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The final paper proposal should follow this format and use these headings.


Thesis Statement:

This is a one or two-sentence condensation of the argument that is to be discussed, analyzed and developed in your paper. It should test your ideas by distilling them into a sentence or two in order to better organize your argument. The thesis statement is the answer to your research question, which you will then defend in your paper. A thesis statement has two parts: a topic and an assertion about that topic.


Example:

Research Question: Is Neil Labutte just an interested, objective observer of human behavior or is he really a misogynist who ultimately reinforces sexual stereotypes in his plays and screenplays?


Thesis Statement: Neil LaButte has said that he is simply exposing the stereotypes and negative sexual behavior inherent in the contemporary office hierarchy, but by doing so in his play, Fat Pig, he actually reinforces those stereotypes, encourages negative behavior, and betrays his personal misogyny.


Your thesis statement should express ONE topic for discussion and be specific in nature. Choose a topic that invites discussion and exploration and takes a particular "stand" on the subject matter. It may take a certain amount or preliminary research, and maybe even a bit of free-form writing, to organize your thoughts on your topic and come up with a decent thesis.


Specific objectives and significance of the project:

This part of the proposal deals with why this is an interesting or valid paper to research and write. To be blunt, it should answer the question, "so what?" asked by an potential reader. Why is this an interesting or important topic for discussion? What new insights will be explored? Why are you interested in writing the paper?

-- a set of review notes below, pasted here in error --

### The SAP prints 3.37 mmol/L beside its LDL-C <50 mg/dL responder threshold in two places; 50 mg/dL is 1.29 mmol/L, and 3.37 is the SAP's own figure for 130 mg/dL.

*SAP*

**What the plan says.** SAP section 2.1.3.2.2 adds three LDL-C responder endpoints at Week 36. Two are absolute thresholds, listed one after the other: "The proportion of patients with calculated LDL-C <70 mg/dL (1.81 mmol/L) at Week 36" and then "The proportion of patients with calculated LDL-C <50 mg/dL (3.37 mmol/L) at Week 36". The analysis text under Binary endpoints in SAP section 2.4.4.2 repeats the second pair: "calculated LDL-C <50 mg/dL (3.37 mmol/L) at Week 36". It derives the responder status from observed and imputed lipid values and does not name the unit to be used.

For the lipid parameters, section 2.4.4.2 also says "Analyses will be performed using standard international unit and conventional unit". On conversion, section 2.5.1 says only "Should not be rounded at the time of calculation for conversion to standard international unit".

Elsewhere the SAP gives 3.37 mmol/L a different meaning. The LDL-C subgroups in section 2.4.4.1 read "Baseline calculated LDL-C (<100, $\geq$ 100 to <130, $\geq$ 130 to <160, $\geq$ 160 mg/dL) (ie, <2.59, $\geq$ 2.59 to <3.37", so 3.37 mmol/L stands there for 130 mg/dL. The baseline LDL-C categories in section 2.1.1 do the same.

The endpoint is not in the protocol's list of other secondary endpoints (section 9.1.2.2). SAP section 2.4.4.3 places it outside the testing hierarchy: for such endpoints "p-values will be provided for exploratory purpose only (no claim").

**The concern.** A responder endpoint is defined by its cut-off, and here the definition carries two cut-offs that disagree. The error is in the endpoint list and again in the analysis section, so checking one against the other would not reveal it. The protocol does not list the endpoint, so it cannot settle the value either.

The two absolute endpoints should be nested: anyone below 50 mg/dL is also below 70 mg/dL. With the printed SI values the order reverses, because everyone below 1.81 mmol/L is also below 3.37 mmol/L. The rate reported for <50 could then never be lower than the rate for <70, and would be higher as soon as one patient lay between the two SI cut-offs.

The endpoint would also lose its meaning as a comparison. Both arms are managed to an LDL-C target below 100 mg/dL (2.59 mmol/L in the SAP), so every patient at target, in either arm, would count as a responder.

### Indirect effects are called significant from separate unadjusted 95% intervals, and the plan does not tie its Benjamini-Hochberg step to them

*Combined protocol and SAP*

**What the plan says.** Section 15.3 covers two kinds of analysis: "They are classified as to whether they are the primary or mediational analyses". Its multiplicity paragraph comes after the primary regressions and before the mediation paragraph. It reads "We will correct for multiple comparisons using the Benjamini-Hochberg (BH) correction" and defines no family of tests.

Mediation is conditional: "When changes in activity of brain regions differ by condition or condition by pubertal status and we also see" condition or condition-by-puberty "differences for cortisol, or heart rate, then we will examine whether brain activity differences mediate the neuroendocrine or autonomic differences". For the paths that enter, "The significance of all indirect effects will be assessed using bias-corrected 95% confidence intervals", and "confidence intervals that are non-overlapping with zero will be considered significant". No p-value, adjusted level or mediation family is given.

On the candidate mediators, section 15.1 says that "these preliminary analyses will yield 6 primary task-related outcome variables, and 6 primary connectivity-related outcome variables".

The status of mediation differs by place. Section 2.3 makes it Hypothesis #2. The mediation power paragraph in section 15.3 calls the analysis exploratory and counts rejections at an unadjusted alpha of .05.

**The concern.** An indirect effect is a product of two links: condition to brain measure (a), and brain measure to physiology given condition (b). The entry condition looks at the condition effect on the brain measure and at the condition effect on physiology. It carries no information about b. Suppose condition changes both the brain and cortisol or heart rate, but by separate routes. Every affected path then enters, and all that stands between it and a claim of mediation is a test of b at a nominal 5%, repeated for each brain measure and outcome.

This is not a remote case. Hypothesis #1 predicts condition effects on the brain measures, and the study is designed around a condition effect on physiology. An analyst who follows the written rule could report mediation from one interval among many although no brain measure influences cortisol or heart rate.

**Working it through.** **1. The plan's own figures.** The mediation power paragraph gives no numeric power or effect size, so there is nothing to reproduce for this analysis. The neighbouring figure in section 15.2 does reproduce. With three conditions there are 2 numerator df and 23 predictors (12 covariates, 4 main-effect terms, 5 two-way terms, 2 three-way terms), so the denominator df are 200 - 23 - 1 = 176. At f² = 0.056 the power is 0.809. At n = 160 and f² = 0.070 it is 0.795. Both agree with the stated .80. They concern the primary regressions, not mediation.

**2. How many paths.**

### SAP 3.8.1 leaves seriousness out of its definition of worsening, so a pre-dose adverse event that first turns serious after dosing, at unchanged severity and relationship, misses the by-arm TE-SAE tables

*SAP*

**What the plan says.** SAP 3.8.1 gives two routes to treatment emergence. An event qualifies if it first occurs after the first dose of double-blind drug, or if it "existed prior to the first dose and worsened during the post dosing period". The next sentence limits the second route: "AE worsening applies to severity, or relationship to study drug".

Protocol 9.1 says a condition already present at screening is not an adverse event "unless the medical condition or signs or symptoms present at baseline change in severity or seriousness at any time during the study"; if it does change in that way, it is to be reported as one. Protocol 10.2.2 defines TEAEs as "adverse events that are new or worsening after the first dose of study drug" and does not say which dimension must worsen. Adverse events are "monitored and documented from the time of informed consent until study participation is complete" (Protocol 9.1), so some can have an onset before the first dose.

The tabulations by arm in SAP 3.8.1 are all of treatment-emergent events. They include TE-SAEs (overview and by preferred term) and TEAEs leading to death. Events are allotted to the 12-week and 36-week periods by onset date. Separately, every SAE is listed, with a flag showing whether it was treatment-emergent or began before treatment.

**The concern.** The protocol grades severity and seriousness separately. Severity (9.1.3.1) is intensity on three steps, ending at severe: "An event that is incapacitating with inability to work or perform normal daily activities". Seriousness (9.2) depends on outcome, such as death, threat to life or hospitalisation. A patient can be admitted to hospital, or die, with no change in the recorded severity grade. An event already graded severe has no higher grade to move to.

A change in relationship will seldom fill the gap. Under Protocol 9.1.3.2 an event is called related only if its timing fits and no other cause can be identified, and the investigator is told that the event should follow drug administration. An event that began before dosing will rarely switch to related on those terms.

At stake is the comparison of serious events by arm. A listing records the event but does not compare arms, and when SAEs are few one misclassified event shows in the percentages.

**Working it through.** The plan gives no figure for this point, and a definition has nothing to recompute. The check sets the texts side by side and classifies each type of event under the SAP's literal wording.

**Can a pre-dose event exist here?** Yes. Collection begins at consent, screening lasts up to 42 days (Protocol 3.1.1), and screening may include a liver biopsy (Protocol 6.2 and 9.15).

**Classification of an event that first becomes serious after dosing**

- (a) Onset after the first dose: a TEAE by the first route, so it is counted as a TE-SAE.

Annotated bibliography:

Preliminary research is essential to the development of a topic and a thesis. While your general exploration of an author's work may raise questions you would like to explore, it is through preliminary research that you begin to refine your ideas . . . or even find a more specific topic.


A preliminary annotated bibliography is part of this step. You may change your sources as you develop your paper, but you need to start with a strong set of sources to work from.


The annotated bibliography itself will consist of two parts: the citation of the source in correct MLA format, followed by two paragraphs.  The first paragraph should provide a general description of your source. The second paragraph should discuss specifically how it is relevant to your thesis.  In other words, discuss how you plan to use this source.  Does it offer specific claims that will be part of your argument?  Does it offer an argument that you plan to position yourself against?  


While working on the annotated bibliography, please keep in mind the following:  

Do not annotate everything you come across related to the topic.  Rather skim the source for relevance and evaluate it for credibility before including it in your annotated bibliography.  


Second, you are responsible for evaluating the sources for appropriateness and credibility.  If you plan to use a web page that is not part of the library database, please remember that you will need to explain to me how and/or why this source is legitimate.*

  

Calendar of progress:

This calendar takes the form of a list of the deadlines for the project. This will include the dates as assigned for the proposal, and final submission, but should also include dates that you have set for yourself for the intermediary goals. It should look something like this:


•     Date of proposal w/ prelim. annotated bibliography

•     Completion of primary research

•     Date of first draft

•     Date of  revised second draft

•     Date of finished bibliography

•     Due date of the paper


* The description of the annotated bibliography is taken, in large part, from an assignment sheet by Prof. Bryan Trabold, Suffolk University.



THETR 266:

Paper Proposal

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